The Ethiopian

Copied Arthur Lee, The Ethiopian, 1912, bronze, overall: 27 7811 3410 18 in. (70.929.925.8 cm.), Smithsonian American Art Museum, Museum purchase made possible by William T. Evans, William Franklin Paris, and Helen L. Spear, 1990.30

Artwork Details

The Ethiopian
Gorham Manufacturing Company
overall: 27 7811 3410 18 in. (70.929.925.8 cm.)
back left corner of base engraved: AL (artist's monogram) 1912 back right side edge of base stamped: GORHAMCO, FOUNDERS GR (illegible) C (each letter written in a square) OAPI
Credit Line
Museum purchase made possible by William T. Evans, William Franklin Paris, and Helen L. Spear
Mediums Description
  • Figure male — nude
  • Figure male — full length
  • African — Ethiopian
Object Number

Artwork Description

Arthur Lee was best known for sculpting idealized nudes, such as this figure of an athlete. African American boxer and actor Lester Johnson purportedly posed for this work. It was made following Jack Johnson's world championship title in 1908, an event that undermined the prevailing myth of Black inferiority and countered social requirements for race-based deference.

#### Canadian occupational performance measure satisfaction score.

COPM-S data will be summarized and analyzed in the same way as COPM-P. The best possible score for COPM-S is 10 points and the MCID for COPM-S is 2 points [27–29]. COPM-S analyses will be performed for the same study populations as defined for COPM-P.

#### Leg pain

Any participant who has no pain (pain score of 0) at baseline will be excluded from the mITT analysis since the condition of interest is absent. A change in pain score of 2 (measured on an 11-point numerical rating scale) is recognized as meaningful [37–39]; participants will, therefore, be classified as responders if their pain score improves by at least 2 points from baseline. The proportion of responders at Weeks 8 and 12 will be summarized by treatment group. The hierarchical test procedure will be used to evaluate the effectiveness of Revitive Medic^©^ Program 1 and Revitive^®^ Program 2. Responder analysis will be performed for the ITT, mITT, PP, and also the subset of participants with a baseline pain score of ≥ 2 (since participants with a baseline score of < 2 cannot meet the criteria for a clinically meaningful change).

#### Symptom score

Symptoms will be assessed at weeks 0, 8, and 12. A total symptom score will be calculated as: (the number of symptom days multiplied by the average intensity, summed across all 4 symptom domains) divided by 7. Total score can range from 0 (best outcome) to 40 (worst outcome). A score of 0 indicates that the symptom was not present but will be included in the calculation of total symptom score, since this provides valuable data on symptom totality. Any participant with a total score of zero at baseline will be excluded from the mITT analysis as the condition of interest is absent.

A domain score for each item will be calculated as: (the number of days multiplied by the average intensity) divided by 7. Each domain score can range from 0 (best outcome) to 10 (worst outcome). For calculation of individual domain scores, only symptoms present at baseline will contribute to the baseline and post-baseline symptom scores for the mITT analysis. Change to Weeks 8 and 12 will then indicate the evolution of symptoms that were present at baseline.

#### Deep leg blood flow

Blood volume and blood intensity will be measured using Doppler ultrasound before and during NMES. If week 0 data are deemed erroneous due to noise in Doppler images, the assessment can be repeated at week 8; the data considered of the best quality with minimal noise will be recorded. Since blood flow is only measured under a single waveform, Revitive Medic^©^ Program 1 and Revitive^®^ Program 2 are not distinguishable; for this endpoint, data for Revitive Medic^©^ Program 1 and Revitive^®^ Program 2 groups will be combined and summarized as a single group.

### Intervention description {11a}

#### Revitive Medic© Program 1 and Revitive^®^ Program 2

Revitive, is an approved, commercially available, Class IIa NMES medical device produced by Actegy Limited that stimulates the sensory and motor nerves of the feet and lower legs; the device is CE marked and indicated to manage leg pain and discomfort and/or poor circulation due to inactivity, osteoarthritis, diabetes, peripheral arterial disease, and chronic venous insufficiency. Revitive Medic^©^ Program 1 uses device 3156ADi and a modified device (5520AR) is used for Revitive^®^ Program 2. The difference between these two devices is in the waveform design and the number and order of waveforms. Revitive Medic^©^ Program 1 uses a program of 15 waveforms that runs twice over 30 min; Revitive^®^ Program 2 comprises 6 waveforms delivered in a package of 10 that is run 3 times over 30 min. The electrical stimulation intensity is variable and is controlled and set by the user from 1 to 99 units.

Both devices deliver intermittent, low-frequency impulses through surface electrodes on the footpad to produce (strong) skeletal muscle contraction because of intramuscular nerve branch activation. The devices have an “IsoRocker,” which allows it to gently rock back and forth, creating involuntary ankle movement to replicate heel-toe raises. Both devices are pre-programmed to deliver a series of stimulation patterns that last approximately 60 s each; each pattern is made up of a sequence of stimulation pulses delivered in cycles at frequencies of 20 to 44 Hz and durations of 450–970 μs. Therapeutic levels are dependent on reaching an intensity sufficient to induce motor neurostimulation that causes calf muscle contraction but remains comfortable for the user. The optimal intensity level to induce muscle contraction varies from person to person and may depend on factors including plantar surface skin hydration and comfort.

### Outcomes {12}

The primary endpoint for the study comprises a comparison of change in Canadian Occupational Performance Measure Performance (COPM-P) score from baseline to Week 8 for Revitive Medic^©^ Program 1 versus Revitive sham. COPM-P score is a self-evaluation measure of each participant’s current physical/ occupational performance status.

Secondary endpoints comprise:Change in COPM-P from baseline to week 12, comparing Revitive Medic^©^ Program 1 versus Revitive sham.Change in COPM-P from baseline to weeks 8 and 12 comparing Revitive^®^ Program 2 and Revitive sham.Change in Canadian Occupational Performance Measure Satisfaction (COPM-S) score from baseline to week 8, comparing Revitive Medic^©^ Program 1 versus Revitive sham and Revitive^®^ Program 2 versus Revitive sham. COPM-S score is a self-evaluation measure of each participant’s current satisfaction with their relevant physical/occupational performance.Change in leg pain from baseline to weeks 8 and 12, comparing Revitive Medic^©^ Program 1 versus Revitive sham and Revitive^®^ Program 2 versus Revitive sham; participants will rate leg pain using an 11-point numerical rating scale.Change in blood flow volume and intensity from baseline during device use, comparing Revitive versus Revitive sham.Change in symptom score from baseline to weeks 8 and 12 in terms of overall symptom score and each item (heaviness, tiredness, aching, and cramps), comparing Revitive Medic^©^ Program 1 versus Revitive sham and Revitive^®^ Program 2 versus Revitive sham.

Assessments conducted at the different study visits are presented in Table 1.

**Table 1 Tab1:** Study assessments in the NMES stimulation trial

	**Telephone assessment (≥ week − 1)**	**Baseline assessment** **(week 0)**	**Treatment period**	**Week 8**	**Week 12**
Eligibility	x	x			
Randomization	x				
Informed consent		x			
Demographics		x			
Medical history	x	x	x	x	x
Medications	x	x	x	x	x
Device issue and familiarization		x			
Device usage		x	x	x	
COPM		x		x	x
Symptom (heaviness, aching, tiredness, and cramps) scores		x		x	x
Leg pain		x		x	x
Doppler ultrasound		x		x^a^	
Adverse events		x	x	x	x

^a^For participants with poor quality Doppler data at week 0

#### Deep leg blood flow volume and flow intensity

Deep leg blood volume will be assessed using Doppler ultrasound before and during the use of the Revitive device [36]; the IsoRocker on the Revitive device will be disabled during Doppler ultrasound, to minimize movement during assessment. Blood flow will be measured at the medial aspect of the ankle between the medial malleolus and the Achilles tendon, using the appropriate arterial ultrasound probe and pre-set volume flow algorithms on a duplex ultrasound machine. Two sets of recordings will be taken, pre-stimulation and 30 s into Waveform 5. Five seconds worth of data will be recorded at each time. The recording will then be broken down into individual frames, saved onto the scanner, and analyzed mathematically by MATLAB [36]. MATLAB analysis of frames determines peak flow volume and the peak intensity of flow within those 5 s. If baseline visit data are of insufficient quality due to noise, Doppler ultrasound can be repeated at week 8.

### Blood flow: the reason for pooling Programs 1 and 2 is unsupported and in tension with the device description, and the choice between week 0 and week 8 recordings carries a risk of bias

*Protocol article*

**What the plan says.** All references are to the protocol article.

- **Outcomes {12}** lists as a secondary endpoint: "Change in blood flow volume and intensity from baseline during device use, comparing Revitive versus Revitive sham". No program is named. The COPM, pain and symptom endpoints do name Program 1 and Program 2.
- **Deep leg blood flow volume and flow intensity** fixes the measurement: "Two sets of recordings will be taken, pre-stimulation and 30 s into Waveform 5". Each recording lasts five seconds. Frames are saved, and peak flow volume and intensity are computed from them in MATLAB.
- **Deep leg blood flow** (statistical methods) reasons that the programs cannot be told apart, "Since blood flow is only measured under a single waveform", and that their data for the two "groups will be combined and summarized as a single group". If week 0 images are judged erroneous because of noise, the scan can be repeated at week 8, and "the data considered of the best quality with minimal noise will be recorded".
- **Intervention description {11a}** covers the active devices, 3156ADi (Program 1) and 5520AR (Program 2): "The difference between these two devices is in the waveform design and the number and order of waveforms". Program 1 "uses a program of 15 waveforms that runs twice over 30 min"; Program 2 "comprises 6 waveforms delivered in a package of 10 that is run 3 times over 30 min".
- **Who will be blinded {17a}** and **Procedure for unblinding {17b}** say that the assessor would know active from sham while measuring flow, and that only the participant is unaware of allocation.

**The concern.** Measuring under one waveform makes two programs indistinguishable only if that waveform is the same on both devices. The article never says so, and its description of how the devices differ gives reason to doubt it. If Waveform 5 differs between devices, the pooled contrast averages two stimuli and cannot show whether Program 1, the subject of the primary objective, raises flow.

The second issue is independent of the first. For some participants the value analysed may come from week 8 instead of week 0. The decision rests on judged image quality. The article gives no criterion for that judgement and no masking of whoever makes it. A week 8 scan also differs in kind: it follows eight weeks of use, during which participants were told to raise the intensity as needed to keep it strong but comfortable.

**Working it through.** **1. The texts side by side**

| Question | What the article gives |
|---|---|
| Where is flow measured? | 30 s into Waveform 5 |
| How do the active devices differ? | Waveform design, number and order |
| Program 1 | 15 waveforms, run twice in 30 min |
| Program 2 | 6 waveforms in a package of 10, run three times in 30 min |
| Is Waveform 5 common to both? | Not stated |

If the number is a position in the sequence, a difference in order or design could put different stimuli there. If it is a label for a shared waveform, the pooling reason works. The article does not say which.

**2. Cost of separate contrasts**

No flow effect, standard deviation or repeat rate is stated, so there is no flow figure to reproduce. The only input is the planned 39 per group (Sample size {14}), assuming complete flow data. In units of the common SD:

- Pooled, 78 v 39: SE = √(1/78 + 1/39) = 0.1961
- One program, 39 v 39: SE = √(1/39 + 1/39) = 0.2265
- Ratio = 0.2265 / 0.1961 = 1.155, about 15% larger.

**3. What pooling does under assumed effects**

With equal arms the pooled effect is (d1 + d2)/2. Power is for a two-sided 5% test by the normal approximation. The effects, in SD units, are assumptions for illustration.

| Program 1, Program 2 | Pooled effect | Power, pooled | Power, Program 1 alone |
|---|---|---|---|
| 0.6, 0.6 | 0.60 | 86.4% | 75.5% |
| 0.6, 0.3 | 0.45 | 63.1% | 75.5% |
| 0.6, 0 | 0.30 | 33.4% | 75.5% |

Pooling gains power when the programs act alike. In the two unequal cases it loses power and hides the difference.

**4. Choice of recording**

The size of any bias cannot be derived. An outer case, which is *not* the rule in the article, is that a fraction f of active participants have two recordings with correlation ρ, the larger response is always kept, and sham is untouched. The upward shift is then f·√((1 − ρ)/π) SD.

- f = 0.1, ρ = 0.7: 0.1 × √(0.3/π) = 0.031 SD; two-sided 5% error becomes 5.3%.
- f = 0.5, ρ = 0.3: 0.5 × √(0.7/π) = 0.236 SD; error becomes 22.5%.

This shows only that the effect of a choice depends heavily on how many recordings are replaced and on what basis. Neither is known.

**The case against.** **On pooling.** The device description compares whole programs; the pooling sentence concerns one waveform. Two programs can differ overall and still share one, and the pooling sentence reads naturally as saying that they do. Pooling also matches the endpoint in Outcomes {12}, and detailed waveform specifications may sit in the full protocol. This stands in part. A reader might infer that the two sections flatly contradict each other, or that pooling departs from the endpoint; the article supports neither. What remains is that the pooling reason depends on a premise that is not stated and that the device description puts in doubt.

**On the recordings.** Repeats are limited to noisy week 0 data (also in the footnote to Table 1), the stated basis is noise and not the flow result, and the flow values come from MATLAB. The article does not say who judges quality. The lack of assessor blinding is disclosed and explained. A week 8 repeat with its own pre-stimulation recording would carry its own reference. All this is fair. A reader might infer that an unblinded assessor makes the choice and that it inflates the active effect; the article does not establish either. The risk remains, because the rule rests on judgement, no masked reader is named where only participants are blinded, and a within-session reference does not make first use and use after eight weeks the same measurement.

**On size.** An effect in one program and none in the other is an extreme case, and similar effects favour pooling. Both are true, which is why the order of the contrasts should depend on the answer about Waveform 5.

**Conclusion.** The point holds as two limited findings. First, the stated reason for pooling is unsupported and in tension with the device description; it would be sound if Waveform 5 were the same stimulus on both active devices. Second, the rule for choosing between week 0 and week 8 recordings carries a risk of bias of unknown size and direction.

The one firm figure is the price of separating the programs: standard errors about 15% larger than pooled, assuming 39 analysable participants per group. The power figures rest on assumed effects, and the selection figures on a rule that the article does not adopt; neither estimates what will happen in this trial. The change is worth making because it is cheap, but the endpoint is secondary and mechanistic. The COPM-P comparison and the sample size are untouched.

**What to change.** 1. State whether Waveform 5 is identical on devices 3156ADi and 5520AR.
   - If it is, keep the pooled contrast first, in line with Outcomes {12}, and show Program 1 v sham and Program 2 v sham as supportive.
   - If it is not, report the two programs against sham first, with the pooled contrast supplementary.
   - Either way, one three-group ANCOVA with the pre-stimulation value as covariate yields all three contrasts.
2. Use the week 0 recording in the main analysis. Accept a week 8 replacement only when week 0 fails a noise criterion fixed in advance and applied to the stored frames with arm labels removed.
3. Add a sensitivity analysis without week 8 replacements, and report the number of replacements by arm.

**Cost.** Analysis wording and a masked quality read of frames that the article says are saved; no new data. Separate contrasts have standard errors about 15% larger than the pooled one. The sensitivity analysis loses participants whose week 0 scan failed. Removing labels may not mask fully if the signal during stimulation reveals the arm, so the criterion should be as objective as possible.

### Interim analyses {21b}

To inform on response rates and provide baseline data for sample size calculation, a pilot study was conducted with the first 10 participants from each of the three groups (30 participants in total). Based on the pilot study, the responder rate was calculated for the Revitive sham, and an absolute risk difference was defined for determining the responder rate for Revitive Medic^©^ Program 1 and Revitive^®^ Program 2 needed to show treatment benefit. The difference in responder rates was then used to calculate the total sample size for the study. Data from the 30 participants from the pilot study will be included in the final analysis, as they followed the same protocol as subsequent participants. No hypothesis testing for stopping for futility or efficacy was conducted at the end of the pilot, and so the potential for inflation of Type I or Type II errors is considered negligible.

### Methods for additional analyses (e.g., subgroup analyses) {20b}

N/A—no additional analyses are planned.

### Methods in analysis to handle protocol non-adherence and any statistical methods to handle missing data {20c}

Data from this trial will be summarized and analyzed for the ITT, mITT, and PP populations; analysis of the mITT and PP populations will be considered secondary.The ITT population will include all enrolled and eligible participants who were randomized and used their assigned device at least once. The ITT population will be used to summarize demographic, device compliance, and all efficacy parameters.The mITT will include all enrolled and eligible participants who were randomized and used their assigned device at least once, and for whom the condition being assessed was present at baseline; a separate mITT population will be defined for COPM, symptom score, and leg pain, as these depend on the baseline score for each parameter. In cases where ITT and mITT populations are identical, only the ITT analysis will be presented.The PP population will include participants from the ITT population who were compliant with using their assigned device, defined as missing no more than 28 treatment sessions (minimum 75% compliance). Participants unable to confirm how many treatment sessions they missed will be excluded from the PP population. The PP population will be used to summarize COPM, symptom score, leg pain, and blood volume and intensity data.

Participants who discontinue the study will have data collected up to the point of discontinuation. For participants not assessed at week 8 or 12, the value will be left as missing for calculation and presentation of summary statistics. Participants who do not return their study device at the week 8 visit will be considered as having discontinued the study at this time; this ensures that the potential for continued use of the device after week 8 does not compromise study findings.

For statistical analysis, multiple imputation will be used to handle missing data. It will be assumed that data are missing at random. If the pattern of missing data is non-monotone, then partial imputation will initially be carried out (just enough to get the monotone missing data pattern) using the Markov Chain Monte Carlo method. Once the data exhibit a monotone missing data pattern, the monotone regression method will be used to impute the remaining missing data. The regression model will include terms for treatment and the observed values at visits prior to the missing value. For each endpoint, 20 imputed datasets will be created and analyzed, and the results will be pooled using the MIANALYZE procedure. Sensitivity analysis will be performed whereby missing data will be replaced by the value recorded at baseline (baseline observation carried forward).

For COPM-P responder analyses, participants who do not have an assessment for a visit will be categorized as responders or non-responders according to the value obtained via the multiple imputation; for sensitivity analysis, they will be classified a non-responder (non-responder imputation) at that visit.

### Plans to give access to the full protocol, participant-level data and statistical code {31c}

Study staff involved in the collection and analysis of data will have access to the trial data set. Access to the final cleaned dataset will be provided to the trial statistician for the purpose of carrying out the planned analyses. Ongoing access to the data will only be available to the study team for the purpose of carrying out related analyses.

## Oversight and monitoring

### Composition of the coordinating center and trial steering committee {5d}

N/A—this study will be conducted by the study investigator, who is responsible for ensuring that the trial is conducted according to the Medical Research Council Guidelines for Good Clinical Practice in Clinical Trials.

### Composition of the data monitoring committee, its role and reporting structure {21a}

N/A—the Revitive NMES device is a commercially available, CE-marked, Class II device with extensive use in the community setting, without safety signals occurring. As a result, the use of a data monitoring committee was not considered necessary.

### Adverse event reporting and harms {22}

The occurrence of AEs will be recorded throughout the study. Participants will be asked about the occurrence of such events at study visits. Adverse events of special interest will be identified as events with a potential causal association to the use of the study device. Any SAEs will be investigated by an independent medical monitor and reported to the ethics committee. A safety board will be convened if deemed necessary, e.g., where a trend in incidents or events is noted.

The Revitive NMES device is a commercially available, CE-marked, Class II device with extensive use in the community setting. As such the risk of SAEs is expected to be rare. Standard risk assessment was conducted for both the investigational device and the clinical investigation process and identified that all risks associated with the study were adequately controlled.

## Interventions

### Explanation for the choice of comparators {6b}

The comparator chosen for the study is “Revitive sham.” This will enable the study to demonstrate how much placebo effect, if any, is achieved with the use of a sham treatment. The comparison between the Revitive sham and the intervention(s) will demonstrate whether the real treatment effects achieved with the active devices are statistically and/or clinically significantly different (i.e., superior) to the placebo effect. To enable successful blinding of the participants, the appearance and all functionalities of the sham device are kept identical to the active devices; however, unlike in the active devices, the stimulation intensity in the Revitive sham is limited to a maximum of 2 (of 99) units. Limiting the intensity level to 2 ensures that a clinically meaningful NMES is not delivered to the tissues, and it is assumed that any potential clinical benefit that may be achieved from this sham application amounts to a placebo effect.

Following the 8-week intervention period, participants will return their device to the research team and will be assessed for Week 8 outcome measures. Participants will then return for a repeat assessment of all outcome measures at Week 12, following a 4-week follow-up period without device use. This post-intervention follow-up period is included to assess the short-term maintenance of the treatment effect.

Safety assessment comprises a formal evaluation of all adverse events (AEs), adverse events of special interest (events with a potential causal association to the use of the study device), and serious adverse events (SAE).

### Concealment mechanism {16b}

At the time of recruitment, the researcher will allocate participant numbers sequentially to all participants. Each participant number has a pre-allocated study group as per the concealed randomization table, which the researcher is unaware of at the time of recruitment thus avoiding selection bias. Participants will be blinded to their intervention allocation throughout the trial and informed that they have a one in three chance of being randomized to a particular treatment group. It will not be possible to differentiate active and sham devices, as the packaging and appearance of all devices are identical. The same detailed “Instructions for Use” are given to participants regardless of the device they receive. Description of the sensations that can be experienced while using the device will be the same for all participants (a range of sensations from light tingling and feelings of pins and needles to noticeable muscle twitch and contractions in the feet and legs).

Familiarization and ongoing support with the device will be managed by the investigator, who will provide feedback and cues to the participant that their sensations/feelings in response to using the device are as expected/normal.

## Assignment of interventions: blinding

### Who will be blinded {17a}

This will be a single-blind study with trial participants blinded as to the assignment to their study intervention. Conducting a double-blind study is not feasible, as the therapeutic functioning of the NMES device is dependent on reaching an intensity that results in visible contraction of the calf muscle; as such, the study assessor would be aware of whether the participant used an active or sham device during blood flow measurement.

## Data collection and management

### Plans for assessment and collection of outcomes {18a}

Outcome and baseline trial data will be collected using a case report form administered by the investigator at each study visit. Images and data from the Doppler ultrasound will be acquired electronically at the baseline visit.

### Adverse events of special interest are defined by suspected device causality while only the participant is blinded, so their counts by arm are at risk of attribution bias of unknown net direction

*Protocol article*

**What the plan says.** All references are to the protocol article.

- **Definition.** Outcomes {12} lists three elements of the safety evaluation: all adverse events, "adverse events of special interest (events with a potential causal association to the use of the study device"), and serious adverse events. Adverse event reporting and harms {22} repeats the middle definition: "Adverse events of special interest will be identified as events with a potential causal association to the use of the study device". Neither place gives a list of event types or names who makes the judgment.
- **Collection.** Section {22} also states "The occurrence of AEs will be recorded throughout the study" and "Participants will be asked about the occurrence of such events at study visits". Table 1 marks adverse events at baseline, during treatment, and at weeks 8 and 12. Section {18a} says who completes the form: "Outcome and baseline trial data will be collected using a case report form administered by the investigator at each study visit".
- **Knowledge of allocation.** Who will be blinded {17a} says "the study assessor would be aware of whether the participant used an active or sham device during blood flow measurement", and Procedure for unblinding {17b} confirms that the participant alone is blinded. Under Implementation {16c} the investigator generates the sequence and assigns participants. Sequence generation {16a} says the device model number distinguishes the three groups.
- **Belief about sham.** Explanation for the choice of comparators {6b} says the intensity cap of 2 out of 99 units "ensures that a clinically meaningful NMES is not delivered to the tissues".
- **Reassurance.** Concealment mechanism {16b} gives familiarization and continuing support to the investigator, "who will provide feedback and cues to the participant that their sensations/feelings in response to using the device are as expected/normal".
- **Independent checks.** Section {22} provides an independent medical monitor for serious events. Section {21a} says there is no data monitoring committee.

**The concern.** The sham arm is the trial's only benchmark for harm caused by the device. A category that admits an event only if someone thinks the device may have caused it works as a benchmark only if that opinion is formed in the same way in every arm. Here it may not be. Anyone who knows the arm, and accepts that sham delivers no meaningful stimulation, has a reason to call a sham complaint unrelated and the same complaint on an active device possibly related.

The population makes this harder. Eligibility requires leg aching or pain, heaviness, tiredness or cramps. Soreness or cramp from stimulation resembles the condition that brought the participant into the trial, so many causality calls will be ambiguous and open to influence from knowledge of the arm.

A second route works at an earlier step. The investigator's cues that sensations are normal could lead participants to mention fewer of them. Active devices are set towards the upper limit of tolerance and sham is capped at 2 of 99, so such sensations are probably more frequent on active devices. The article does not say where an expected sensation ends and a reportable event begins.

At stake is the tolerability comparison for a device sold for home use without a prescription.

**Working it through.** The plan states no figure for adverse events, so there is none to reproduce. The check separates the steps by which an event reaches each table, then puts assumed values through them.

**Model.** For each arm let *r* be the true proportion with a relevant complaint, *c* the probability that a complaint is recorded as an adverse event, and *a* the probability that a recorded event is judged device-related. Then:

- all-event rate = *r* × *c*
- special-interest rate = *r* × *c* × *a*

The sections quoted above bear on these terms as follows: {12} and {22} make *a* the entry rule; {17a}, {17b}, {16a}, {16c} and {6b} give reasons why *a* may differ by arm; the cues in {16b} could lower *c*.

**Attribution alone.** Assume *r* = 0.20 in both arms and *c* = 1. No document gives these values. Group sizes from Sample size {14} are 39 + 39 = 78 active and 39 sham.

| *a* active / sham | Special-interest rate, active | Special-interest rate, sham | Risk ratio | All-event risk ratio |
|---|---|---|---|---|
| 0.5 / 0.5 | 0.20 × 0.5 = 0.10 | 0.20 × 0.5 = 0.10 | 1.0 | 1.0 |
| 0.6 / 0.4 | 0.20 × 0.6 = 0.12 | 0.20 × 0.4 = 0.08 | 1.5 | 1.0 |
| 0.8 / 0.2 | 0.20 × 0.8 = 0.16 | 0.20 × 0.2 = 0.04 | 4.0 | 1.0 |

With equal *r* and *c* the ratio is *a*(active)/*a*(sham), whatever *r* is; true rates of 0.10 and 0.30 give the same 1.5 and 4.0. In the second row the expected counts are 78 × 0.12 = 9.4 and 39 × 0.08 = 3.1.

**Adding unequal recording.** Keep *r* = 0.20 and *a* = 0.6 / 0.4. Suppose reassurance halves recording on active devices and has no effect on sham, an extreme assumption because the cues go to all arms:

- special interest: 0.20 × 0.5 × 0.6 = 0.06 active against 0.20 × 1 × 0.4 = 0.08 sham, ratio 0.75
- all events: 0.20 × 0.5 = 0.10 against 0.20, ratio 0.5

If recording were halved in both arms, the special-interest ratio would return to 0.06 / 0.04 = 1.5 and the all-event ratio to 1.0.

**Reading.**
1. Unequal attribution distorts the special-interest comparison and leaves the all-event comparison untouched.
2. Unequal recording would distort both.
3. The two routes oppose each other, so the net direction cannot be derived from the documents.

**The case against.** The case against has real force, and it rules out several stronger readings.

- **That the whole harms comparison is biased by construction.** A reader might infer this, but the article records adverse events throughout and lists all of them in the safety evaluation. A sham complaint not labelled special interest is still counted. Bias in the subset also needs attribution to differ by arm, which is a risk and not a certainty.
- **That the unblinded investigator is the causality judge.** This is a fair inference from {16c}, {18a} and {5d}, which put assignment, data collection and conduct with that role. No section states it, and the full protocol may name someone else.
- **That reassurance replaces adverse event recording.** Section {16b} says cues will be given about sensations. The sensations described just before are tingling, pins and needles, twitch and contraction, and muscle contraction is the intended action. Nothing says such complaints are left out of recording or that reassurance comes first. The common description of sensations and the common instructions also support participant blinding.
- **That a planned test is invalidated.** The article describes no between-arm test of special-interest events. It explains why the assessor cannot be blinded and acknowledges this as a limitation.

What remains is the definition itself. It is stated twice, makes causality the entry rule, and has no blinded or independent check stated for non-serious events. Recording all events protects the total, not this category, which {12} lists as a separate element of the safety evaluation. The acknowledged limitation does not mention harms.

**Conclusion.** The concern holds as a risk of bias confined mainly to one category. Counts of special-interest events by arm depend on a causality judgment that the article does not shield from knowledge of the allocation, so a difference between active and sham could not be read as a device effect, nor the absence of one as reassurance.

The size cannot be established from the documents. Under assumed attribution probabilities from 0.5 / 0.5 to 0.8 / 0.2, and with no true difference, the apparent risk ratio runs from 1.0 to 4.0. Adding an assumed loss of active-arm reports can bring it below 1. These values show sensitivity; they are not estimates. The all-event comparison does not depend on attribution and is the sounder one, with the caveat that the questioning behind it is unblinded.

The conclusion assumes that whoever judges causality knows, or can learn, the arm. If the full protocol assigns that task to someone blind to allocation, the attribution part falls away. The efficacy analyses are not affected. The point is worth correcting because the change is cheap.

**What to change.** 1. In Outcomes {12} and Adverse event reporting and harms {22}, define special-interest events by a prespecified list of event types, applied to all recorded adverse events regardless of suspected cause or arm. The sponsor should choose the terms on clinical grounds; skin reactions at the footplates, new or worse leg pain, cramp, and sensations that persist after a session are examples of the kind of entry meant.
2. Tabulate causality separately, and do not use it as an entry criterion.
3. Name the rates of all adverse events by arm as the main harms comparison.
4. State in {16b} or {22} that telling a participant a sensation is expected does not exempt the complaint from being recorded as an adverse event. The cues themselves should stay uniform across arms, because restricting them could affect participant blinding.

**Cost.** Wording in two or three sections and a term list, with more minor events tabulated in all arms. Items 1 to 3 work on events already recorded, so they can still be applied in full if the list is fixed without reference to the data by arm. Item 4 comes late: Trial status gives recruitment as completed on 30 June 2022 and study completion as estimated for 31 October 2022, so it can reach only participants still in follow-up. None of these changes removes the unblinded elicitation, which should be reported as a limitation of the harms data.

The word Ethiopian held multiple associations in the early twentieth century--for African American leaders it referred to Black autonomy and pride in Ethiopia's defeat of a modern, European army as it fought to maintain its independence. But the word also carried negative connotations and Lee likely assigned this title to mock Black boxers, whose victories challenged the superiority of the dominant white society. Tellingly, when he exhibited the award-winning sculpture two years later, Lee changed the title to a more explicit racist epithet. By the 1930s, the sculpture had recovered its original title, even though white anxieties surrounding Black masculinity persisted.